I’m not quite sure how loud I’m supposed to play music for the baby but I figure the sound has to travel through my skin and all the fluid surrounding her so I make it a little louder than I’m used to.  She gets her music fix for around 30 minutes a day during the evenings when she’s wide awake.

Bellybuds come with a pouch, additional adhesive rings, silicon covers, and an audio splitter so you can listen to your baby’s music too.

Bellybuds, neoprene storage pouch, audio splitter

Pros:  Quick, convenient way for baby to listen to music no matter where you are.  Just plug them into your iPod, iPhone or computer and you’re good to go.  When you’re done, the pouch slips easily into your purse!  I find these less conspicuous than the music belts that I’ve seen online.  Adhesives allow the Bellybuds to stick easily to your tummy but I prefer to use them under my maternity pants to keep them in place instead.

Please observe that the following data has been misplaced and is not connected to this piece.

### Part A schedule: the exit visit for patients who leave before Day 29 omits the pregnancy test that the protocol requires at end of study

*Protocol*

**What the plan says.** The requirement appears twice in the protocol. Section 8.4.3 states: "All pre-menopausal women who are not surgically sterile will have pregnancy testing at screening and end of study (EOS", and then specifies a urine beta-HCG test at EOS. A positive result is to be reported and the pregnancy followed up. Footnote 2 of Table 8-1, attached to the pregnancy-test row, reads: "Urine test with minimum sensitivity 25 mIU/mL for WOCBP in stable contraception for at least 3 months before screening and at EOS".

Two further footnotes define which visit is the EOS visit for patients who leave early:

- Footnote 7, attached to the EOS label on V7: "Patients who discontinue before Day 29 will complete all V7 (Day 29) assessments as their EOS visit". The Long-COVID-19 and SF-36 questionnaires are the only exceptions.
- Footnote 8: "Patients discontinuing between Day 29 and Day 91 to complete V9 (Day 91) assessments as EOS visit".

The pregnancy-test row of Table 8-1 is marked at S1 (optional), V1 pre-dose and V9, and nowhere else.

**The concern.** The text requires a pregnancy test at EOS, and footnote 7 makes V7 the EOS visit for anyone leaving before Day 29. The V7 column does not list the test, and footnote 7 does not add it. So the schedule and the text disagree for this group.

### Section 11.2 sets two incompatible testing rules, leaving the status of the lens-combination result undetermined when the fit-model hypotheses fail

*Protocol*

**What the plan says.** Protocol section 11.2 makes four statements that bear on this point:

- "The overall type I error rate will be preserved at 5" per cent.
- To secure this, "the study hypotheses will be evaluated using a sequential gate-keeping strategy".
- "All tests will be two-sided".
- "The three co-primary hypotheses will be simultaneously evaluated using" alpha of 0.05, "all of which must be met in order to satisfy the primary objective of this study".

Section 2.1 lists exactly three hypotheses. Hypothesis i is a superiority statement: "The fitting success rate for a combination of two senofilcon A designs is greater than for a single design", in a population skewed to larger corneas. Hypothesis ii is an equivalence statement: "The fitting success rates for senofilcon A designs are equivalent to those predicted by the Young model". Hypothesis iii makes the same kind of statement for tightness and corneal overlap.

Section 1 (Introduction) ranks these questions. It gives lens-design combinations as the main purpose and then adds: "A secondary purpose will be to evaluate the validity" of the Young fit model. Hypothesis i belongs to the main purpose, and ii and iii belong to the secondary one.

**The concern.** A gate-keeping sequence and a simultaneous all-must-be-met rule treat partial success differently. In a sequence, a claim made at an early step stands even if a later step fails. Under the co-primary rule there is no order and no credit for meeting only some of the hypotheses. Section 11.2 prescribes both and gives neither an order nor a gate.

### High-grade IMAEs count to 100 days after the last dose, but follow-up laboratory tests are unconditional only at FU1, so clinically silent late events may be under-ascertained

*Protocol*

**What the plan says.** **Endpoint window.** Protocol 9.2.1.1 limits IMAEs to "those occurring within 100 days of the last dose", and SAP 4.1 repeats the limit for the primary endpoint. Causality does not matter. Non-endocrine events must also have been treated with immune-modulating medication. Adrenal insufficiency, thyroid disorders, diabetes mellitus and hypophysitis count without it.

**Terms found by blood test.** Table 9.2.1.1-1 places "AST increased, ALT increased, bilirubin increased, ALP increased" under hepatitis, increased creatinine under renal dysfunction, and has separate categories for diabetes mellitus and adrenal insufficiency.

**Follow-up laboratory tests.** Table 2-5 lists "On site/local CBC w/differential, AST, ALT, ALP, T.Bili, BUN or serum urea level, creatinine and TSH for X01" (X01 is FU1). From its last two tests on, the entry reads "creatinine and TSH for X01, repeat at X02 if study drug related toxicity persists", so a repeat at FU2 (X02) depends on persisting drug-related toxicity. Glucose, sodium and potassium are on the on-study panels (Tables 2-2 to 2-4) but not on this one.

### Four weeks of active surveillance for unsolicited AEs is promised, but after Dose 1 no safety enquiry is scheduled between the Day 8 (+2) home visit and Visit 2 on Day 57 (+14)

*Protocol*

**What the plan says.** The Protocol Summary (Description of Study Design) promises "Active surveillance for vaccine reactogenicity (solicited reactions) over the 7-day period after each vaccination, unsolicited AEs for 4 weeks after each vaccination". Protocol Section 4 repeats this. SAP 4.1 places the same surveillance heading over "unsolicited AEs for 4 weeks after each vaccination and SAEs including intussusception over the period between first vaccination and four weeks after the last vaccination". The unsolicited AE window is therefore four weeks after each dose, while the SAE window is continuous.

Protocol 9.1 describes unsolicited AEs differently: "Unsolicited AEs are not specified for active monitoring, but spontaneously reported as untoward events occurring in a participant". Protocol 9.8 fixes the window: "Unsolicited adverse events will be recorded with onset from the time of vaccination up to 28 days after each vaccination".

Cons:  You have to change the adhesives every now and then and refills cost extra.  But you don’t really need to buy them if you secure them with your maternity pants.  Also, don’t lose the white peanut shaped thing that the Bellybuds are mounted on or you won’t have any place to store them without damaging the adhesives.  Here’s a picture of the adhesive portion of the Bellybuds:

All in all, I highly recommend them for any expectant mommy.  We are hoping that she turns from her current footling breech position to cephalic before she’s ready to come out.  A lot of the reviews online say that playing music is effective in helping a breech baby to turn since babies apparently try to move their heads towards the music.  I’m skeptical but hopefully it works!

Update:  Our baby changed her position from breech to cephalic around 3 weeks after I started using the Bellybuds.  There’s no way to conclude what exactly made her turn, but we’re just happy she did!  🙂